You know, I was shocked to hear that you're 69. I'm 76, and to me 69 seems like a kid. I'm still waiting to feel "old," whatever that means.
Seriously, when would you say old age begins? Are we simply as old as we feel? And what would that mean since it changes from day to day?

Ronni, how strange that you should choose to write on "ordinary day" - I had been thinking of doing the same, then a handy pheasant popped up and I decided to go with that instead. I'm glad you enjoy your nice calm life, and am grateful for all the work you do on your blog. It is a real place where elders can get together, chat and think through what is important. Thanks always.

Love the photos of Ollie! Even the lumpy one. He looks slightly annoyed there in the chair and yet so very comfortable. What a terrific cat.

I'm betting my life is more boring than yours, Ronni, but I like it. I've paid my dues ... time to kick back, do or not do, as I see fit.

I read you every morning before I have my coffee and this morning you did "get me." I thought I was seeing things when I didn't see Ollie.

Did a double-take, kept on reading and saw Ollie was under the covers! Need my coffee now!!

My response to Flora is, as I have said in the past, 69 is "young old" and 85 is "old-old". That's where I'm coming from.

I love apple crisp and make a big batch every week for myself and my grandkids. I melt the butter in the microwave and mix it in.

The most exciting thing that happened to me this week was my computer crashed, and I fixed it MYSELF, much to my surprise. So I am busily backing everything up as I meant to earlier.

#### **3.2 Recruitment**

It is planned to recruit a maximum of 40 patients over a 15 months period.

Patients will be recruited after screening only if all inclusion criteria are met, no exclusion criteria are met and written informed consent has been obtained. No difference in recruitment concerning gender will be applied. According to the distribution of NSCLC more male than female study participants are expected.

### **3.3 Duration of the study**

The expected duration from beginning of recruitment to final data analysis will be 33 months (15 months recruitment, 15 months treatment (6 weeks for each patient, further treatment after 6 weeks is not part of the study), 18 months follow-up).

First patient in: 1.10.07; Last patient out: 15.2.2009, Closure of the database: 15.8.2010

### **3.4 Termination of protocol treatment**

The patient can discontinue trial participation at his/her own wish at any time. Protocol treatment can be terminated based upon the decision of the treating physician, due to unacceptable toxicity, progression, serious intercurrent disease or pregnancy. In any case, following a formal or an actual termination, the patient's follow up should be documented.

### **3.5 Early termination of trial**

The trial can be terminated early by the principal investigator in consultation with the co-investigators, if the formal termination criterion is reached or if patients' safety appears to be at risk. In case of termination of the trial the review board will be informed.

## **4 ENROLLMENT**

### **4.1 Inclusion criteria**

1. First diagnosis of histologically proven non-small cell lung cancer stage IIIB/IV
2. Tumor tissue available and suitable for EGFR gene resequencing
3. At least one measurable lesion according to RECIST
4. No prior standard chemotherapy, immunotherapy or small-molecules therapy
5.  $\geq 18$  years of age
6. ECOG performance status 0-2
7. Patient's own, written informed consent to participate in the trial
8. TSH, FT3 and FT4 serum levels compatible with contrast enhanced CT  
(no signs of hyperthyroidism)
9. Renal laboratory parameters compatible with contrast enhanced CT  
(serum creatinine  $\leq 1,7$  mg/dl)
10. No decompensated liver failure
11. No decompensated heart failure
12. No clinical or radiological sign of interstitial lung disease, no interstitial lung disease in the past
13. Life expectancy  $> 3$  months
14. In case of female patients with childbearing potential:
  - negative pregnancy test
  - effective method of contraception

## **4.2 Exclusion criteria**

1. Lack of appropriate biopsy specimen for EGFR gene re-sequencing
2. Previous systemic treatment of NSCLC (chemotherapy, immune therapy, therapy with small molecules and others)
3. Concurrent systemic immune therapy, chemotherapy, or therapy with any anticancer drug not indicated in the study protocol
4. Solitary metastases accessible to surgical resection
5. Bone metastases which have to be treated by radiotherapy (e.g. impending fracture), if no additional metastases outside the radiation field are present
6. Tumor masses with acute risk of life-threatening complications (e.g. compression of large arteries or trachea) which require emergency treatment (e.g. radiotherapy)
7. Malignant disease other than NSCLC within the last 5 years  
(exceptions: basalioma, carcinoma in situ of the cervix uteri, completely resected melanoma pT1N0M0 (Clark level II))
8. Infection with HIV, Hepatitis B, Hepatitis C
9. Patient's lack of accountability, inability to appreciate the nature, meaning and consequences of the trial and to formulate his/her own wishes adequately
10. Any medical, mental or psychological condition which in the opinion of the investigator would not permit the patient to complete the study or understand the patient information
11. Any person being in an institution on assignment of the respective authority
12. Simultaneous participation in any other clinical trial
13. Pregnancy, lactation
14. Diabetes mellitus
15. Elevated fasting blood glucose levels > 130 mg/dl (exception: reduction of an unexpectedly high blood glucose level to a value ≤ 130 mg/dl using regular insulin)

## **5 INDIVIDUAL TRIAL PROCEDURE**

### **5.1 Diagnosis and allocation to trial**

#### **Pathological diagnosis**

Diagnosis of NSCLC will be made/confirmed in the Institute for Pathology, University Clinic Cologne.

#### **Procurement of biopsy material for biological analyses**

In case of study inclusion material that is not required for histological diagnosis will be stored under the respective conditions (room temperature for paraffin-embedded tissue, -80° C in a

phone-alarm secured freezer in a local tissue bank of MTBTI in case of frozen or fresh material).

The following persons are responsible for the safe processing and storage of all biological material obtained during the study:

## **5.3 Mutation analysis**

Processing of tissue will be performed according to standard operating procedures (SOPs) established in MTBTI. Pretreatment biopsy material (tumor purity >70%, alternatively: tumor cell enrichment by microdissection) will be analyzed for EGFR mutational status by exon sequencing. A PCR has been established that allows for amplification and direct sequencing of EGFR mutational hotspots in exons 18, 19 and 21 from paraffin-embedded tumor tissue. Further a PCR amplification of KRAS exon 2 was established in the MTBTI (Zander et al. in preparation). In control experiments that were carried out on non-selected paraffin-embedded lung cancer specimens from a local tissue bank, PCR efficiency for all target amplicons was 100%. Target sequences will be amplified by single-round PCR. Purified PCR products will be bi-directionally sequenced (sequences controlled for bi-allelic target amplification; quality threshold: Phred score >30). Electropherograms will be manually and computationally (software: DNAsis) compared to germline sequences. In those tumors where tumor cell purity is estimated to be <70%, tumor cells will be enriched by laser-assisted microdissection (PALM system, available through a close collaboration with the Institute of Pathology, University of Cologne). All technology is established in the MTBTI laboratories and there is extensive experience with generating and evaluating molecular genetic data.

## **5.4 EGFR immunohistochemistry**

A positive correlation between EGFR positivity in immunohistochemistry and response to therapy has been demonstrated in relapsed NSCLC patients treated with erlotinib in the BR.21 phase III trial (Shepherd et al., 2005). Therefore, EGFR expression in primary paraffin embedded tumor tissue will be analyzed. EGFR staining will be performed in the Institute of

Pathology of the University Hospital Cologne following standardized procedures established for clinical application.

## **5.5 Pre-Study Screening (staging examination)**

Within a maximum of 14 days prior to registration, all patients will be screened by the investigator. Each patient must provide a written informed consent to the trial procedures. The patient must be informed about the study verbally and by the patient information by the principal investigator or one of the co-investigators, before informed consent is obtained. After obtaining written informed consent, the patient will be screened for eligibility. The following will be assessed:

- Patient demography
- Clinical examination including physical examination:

My life is quiet this winter. I like it. I can put the sturm and drang of my divorce behind me. I have lots of reading time, visiting with friends and family, and learning not to be a worry wart, a big challenge for me in these times. I've started getting books from the library again and intend to walk there when the walks are not so slippery here. I need to have a goal to get my walking in, groceries, coffee, fortunately where I live this is doable.

The pic of Ollie under the quilt was too funny! How can he breathe under there?

About books... I plan to get the one on light that you mentioned, but you might also enjoy another novel based on the early Tesla/Edison inventions near Buffalo, NY, City of Light, by Lauren Belfer. The heroine is a political leader in the town, spends her time mostly among men and there's a murder mystery also as part of the story! A favorite read for me!


You're right! Ollie was annoyed. I woke him up to take the photo and he wasn't pleased about it.

Ollie is adorable. He reminds me so much of my Charlie who made it to 29
How old is Ollie? My Charlie was a female.

Ronni, I watched that concrete documentary and I am happy to find someone else who found that fact about the Hoover dam fascinating. :)

Ollie is 6-1/2 years old, a male. He's a Savannah cat, 15 percent wild serval from Africa.